Some locusts may appear old and others pregnant but the invasion in Kenya is bound to get worse, a UN agency has warned.
The Food and Agriculture Organisation says a rising number of hopper bands and first-generation immature swarms continue to form in the country.
The FAO, in its latest alert, says widespread swarm breeding continues in northern and central Kenya, with further concentration expected in Marsabit and Turkana counties.
In a memo dated March 10, it noted that this may be supplemented by new-generation immature swarms arriving from Somalia.
“The situation remains extremely alarming in the Horn of Africa, specifically Kenya, Ethiopia and Somalia, where widespread breeding is in progress and new swarms are starting to form, representing an unprecedented threat to food security and livelihoods at the beginning of the upcoming cropping season," it said.
“Breeding continues in Ethiopia with a widespread swarm of instar hopper bands in Oromiya and SNNPR regions, including the Rift Valley.”
Immature swarms, the agency added, are also present in the south, where cross-border movements are likely from adjacent areas of Somalia and Kenya.
“Late instar hopper bands, maturing adult groups, fledglings and immature adult groups have been spotted in Somalia, Sudan and Eritrea,” the FAO said.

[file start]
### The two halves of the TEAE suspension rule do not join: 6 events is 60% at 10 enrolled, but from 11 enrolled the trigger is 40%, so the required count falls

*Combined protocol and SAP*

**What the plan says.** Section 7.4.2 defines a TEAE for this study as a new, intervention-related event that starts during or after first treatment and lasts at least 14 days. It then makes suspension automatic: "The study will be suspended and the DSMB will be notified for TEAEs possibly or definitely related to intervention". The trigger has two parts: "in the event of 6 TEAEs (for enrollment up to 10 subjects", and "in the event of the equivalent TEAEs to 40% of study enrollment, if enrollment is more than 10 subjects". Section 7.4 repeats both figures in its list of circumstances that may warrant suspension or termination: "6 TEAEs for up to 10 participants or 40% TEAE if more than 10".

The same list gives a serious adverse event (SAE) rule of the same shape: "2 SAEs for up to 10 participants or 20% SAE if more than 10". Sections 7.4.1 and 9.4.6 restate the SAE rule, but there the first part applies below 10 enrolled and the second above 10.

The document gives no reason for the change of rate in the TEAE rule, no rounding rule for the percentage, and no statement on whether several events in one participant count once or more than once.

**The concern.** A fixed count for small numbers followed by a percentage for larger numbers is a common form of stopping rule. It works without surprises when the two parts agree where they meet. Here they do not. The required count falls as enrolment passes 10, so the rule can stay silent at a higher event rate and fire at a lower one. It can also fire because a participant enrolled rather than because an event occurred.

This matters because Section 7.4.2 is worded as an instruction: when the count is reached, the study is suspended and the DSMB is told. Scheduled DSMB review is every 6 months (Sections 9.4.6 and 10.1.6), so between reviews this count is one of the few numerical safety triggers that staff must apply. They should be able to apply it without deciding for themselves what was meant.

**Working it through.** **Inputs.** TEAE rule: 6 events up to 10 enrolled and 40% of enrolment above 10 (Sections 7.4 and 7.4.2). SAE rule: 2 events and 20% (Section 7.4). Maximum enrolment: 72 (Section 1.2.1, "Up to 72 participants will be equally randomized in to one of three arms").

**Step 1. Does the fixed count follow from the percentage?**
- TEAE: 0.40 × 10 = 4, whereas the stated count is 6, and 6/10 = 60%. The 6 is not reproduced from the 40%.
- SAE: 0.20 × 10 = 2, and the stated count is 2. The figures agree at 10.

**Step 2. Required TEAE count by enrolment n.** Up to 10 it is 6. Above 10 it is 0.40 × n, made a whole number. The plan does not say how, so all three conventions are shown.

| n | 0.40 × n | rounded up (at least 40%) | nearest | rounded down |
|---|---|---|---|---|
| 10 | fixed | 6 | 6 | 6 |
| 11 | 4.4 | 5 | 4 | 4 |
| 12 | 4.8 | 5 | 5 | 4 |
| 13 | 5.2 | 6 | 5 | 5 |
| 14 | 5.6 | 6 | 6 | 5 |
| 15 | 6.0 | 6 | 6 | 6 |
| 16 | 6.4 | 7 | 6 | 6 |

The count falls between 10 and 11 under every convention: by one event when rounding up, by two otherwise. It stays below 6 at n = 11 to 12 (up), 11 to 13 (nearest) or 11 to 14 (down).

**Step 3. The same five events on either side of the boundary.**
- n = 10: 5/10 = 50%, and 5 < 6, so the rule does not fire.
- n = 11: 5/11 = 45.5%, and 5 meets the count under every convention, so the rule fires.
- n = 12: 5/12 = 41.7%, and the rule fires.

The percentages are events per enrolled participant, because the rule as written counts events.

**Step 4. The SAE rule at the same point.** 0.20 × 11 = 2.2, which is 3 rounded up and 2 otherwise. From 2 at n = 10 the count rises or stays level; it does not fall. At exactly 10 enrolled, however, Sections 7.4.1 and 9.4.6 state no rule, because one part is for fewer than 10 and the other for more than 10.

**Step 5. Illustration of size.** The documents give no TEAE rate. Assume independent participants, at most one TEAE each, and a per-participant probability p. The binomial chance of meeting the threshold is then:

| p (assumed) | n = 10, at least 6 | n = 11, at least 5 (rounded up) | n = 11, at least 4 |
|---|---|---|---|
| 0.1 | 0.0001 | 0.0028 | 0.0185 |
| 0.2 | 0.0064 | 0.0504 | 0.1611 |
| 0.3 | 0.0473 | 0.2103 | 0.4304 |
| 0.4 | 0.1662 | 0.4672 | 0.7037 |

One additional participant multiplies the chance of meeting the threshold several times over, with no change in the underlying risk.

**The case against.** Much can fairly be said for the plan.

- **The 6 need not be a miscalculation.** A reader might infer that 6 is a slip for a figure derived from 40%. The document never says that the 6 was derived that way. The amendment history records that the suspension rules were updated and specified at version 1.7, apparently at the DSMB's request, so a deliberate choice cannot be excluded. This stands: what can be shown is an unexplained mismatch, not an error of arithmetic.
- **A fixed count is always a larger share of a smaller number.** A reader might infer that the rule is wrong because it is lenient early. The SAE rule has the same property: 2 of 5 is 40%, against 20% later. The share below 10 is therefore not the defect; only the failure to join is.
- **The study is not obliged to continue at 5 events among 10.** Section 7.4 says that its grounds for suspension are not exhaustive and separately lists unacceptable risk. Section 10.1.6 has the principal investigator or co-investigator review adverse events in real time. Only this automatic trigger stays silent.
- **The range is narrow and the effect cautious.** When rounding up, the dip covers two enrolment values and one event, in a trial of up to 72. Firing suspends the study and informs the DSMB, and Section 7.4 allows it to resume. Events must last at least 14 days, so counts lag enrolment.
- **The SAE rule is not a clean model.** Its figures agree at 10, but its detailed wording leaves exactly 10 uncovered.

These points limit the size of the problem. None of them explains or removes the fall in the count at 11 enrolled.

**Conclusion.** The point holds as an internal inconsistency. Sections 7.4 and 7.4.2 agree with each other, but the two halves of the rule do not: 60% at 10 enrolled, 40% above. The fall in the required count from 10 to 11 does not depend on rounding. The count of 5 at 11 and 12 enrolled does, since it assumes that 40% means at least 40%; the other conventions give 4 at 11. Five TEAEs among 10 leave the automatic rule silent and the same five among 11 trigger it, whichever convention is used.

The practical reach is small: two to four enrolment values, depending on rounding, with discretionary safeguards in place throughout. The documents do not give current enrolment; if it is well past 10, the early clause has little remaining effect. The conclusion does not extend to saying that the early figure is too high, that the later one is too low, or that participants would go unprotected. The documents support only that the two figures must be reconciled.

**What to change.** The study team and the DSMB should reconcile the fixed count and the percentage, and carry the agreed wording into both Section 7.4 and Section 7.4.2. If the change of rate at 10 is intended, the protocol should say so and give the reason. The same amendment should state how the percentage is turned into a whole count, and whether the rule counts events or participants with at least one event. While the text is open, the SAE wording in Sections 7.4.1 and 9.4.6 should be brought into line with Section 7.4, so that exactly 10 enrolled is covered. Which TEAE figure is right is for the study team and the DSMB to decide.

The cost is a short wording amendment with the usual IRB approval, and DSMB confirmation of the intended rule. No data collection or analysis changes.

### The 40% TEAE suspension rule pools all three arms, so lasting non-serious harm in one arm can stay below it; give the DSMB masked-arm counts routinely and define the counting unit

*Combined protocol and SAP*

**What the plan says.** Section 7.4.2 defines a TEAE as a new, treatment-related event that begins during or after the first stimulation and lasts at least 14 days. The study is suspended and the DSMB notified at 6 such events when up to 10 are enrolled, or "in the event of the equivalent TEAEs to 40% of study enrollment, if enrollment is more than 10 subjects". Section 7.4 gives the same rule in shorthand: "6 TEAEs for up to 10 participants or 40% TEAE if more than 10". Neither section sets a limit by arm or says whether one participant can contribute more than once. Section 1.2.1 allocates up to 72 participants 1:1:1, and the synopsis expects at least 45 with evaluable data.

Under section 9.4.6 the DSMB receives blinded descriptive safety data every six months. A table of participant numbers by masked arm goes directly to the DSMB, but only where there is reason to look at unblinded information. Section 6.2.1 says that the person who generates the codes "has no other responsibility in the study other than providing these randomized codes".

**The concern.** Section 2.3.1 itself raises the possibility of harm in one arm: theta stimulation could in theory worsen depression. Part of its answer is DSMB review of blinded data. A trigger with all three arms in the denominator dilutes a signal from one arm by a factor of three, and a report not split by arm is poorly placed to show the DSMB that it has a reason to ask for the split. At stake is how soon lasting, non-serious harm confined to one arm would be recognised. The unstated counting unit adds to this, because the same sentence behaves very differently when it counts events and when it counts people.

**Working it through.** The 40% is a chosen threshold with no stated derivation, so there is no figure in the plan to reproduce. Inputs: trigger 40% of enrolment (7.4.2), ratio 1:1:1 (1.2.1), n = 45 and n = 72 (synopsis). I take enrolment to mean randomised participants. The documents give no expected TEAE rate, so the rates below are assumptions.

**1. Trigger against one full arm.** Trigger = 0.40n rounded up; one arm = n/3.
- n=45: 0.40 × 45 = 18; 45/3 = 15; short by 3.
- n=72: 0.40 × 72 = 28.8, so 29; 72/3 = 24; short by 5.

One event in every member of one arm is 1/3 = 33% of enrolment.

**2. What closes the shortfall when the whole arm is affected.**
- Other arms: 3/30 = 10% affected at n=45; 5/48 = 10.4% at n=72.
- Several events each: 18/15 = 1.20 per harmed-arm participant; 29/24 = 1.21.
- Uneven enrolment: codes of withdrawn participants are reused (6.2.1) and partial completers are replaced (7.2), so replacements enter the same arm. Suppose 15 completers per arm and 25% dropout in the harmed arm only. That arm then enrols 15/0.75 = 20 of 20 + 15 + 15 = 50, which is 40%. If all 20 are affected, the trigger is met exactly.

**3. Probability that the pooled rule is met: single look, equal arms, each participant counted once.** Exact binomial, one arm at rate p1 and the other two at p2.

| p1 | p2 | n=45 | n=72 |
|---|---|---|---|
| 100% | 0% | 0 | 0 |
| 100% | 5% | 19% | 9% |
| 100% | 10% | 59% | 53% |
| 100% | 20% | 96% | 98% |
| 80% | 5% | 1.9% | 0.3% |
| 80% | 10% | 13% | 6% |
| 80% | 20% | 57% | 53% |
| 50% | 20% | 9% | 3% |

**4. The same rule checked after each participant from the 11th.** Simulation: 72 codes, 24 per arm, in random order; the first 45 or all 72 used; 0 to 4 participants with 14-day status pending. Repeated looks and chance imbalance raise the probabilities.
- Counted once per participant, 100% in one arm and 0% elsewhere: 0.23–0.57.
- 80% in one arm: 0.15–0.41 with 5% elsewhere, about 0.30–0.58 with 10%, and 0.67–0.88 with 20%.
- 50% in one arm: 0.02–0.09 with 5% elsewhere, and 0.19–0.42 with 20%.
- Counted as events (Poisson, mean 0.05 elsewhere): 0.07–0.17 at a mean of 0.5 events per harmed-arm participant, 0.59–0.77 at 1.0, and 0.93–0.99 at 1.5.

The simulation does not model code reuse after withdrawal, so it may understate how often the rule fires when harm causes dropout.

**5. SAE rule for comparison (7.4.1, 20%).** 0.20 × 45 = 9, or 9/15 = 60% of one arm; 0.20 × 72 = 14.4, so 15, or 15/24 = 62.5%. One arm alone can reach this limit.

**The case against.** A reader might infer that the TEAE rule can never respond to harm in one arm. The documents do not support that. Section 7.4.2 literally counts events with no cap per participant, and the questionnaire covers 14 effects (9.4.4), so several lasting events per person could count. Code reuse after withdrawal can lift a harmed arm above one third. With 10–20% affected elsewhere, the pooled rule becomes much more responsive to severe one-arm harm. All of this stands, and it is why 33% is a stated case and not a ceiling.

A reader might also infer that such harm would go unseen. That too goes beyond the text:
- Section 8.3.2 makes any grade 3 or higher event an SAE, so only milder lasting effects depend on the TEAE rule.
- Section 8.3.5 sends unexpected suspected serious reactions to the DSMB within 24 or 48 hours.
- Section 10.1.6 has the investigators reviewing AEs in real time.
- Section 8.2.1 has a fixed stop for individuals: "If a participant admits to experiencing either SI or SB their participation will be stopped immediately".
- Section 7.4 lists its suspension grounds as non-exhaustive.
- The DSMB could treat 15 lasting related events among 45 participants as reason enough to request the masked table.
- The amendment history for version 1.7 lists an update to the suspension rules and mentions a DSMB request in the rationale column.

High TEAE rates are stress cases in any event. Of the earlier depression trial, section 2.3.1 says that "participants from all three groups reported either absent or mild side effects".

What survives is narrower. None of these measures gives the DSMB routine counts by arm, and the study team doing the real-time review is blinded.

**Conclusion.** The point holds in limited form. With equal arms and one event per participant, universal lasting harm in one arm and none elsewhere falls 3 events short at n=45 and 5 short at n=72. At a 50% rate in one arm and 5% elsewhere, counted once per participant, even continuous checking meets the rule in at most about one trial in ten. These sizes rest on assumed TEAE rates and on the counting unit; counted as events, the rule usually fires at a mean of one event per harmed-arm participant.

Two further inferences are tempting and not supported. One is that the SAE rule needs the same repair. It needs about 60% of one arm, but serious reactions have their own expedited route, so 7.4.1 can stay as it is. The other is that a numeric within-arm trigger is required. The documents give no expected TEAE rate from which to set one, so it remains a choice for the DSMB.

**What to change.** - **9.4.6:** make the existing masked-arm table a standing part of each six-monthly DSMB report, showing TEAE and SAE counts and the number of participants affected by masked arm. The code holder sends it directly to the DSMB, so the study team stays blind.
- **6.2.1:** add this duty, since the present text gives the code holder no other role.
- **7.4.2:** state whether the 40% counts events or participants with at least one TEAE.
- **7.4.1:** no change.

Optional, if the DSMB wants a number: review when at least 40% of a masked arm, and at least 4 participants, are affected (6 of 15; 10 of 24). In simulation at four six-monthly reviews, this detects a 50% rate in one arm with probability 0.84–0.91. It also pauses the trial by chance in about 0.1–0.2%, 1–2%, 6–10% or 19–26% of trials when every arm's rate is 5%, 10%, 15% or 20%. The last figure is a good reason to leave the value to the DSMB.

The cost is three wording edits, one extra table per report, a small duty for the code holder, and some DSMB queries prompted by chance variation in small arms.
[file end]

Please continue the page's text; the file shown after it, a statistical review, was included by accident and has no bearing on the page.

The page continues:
The desert locusts were first spotted in Wajir and Mandera counties and have made their way to Samburu, Isiolo, Garissa, Baringo, Turkana, Laikipia, Meru, Kitui, Embu, Machakos, Murang’a, Makueni and Kajiado.
Nairobi has tried to combat the worst locust invasion in 70 years through aerial spraying of pesticides but the number of those entering the country each day and breeding is overwhelming.
According to statistics from Samburu County's Special Programmes Department, the new generation bred in Kenya is already flying to Lekiji, Melepo Moo, Sesia and Mabati in Samburu East, decimating crops.
The voracious insects have a strong preference for graminaceous plants such as millet and maize.
Experts estimate that the insects are capable of destroying at least 200 tonnes of vegetation per day.
Swarms can travel up to 130km (80 miles) per day and a kilometre-wide swarm can contain up to 80 million locusts, according to the FAO.
Scientists from the Entomological Society of Kenya recommended advanced drone technology to contain the locusts devastating farms and grazing fields in different parts of the country.
They noted that aircraft deployed by the Ministry of Agriculture to conduct aerial spraying are insufficient for huge swarms.
According to Dr Muo Kasina, the society's chairman, the aircraft cannot areas such as deep valleys and mountain contours, where some of the locusts may be.
The FAO states that this is the worst invasion of desert locusts in the Horn of Africa in 25 years.
It poses an unprecedented threat to food security in the entire sub-region, with more than 19 million people in East Africa already experiencing a high degree of food insecurity.